Nuclear magnetic resonance (NMR) is widely used a a non-invasive means of obtaining clinical images and of studing tissue metabolism in vivo. In this book, the principles of NMR are introduced, a description is given of the ways in which NMR can be used to study living systems, and the scope and limitations of the technique are discussed. While the focus is on applications in man (in particular on physiological and biochemical studies), descriptions are also given of the ways in which basic NMR research studies can complement and aid interpretation of clinical findings. The book begins with an introduction to NMR as a method of studying living systems. The following three chapters give illustative applications of magnetic resonance spectroscopy (MRS) and imaging (MRI), including the new methods of functional imaging. The latter half of the book provides a more theoretical and technical description of NMR. There are chapters on the basic principles of the techniques, the parameters that characterize NMR signals, instrumentation, and pulse sequences.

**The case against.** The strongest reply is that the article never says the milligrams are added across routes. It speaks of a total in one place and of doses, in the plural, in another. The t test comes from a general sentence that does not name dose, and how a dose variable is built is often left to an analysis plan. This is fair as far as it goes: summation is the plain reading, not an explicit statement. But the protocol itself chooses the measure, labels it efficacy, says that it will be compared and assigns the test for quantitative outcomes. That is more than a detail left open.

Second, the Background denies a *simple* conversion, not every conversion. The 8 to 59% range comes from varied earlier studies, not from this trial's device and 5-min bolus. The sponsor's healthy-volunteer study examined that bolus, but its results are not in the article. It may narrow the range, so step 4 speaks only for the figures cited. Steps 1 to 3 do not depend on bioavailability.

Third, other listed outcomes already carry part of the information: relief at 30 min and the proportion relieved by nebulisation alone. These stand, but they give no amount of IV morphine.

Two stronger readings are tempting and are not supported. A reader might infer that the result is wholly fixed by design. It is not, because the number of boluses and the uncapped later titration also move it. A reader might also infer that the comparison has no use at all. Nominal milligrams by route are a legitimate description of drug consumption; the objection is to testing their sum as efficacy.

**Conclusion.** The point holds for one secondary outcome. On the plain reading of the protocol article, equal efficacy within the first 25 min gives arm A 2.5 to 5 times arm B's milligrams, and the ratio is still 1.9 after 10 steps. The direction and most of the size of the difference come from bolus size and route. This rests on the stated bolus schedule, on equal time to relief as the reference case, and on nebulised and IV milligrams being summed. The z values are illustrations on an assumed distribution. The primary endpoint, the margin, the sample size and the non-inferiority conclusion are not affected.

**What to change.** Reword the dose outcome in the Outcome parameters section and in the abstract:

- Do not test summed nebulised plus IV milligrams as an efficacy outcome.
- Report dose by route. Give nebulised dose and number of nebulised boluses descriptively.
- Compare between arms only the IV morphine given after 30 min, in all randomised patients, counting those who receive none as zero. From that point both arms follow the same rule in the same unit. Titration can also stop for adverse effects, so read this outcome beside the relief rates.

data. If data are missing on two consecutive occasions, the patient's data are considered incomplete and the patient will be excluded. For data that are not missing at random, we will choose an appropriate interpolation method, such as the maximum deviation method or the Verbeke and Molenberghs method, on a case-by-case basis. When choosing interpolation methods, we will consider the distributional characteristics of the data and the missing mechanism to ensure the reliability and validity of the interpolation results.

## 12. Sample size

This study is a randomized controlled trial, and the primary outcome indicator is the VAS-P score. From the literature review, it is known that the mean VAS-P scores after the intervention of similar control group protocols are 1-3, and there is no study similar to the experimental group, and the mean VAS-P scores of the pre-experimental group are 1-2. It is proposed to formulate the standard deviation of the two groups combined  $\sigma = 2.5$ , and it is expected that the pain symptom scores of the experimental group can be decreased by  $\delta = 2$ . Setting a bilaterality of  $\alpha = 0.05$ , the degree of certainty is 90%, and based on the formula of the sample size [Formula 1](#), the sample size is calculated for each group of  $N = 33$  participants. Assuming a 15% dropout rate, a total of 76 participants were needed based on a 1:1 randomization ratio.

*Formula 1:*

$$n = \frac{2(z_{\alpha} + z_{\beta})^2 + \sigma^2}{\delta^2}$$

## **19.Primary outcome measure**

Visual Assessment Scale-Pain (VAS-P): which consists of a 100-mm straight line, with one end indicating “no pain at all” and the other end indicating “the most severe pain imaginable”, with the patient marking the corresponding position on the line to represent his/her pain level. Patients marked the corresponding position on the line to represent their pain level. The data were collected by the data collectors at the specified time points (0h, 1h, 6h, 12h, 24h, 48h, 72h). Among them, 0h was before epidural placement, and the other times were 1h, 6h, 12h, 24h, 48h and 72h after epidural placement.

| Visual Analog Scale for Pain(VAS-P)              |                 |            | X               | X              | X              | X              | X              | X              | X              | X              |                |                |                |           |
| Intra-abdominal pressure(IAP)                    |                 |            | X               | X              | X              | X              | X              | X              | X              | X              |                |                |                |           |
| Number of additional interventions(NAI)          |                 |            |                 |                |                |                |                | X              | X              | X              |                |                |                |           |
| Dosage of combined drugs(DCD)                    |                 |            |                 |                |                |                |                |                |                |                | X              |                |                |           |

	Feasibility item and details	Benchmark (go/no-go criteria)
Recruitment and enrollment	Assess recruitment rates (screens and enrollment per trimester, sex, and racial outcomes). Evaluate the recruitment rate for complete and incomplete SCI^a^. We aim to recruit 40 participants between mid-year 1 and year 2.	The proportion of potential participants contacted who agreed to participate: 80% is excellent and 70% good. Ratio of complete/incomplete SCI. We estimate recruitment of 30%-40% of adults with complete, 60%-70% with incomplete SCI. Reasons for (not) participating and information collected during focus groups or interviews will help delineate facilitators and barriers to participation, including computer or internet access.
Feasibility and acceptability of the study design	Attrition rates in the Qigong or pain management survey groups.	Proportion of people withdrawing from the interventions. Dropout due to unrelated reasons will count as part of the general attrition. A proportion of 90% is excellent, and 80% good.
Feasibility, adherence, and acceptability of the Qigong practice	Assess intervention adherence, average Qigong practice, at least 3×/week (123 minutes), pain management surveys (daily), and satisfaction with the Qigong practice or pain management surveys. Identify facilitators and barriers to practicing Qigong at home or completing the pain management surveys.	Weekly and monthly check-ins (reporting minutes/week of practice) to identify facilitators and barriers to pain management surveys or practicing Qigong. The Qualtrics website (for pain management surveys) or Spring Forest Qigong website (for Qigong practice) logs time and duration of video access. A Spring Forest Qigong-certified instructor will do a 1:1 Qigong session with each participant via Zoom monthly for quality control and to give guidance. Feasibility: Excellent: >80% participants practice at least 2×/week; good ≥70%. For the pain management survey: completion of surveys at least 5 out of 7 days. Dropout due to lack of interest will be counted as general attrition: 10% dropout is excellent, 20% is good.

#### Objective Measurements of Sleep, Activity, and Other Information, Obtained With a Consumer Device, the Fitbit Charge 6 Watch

The book is written at a level that should be appropriate for newcomers to NMR and for users of NMR who do not have a strong background in the physical sciences.